# Homework Help: Moments and vector homework

1. Oct 16, 2007

### ThomasHW

1. The problem statement, all variables and given/known data
http://www.tunerspec.ca/school/question_oct16.jpg [Broken]

2. Relevant equations
M=FD

3. The attempt at a solution
http://www.tunerspec.ca/school/work_oct16.jpg [Broken]

I'm having trouble solving for B by adding the moments about the point A. I am getting an answer of 4.31kN for the force of B (as you can see on the bottom of my work,) but this is wrong.

Last edited by a moderator: May 3, 2017
2. Oct 16, 2007

### Pyrrhus

Your sign convention for the moments has a contradiction when you say 32 kn force horizontal component's moment is negative with respect to A, and then the y component's moment is positive with respect to A, when both are counterclockwise.

3. Oct 16, 2007

### ThomasHW

Isn't the y-component trying to rotate it counterclockwise, while the x-component is trying to rotate it clockwise?

4. Oct 16, 2007

### Pyrrhus

Both are rotating the body counterclockwise if A is the fixed point, or where the axis of rotation goes through. Imagine the body rotating about A, and the influence of the components.

Another way to see this is by projecting the line of action of the x component of the force until it intersects the body. (it'll be 200 mm under A)

5. Oct 16, 2007

### ThomasHW

Ahh, okay. So I have the 34kN sign convention correct? It's kind of confusing deciding which way you think it'll go.

6. Oct 16, 2007

### ThomasHW

Another question... is B negative? If so, can you explain why?

7. Oct 16, 2007

### Pyrrhus

Yes is correct.

It can be confusing, but if you always PROJECT the line of action of the forces, you will know. Remember the transmissibility principle of Statics, a force can move along its line of actions without changing its external effects over a rigid body.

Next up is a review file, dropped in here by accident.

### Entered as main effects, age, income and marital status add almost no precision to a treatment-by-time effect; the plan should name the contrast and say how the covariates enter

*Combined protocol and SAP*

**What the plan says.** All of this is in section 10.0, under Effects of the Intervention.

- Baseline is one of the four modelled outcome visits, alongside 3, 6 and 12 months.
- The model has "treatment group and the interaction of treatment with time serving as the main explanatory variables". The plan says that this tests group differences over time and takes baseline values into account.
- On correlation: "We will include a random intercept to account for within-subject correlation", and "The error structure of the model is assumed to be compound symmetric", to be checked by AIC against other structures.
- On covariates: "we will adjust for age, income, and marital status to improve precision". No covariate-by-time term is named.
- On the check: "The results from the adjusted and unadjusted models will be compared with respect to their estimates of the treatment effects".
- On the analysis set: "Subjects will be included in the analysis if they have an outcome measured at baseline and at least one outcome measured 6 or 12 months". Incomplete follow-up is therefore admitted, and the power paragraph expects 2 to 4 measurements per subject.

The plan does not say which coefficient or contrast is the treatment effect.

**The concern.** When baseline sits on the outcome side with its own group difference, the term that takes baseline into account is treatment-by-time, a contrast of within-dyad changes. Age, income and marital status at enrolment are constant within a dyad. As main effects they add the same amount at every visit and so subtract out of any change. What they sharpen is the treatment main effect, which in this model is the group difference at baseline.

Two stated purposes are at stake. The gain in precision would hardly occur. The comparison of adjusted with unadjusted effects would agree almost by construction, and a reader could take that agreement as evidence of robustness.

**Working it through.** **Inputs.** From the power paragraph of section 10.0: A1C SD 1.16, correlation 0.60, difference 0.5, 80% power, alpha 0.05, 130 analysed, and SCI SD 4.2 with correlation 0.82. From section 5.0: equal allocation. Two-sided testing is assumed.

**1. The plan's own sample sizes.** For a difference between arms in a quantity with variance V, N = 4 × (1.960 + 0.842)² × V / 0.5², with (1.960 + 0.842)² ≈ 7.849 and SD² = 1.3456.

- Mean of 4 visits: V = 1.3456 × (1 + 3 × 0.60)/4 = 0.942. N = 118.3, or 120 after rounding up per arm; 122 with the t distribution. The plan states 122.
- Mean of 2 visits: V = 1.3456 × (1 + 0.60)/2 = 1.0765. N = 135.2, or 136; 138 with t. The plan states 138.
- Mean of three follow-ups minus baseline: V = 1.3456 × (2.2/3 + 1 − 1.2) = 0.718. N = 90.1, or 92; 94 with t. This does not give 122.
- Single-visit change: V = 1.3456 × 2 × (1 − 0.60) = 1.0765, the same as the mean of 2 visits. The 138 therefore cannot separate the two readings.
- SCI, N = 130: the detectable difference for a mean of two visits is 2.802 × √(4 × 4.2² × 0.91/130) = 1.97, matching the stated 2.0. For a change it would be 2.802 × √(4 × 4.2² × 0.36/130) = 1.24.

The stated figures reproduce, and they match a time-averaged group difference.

8. Oct 16, 2007

### Pyrrhus

What do you mean by B negative? its moment about A?

9. Oct 16, 2007

### ThomasHW

What does projecting the line of action of the force tell me about the sign convention?

I'm working along a problem in my text book which is exactly the same, except the angles and forces are SLIGHTLY different. It has Ay and B as being negative, and Ax as being positive. I figured out how Ay is negative (in my work) but I'm not seeing how Ax is positive if B is negative (Using the Fx equation at the top of the page in my work.)

10. Oct 16, 2007

### Pyrrhus

The truth is there's not such thing as "negative" in vectors, because forces are vectors and their magnitude (modulus) is always positive. Negative just means the force (vector) is in the "wrong" direction.

An example will be is your posted problem, in order to guarantee a null resultant force, the Ay vector must point downwards.

11. Oct 16, 2007

### ThomasHW

Thank you for the help! :)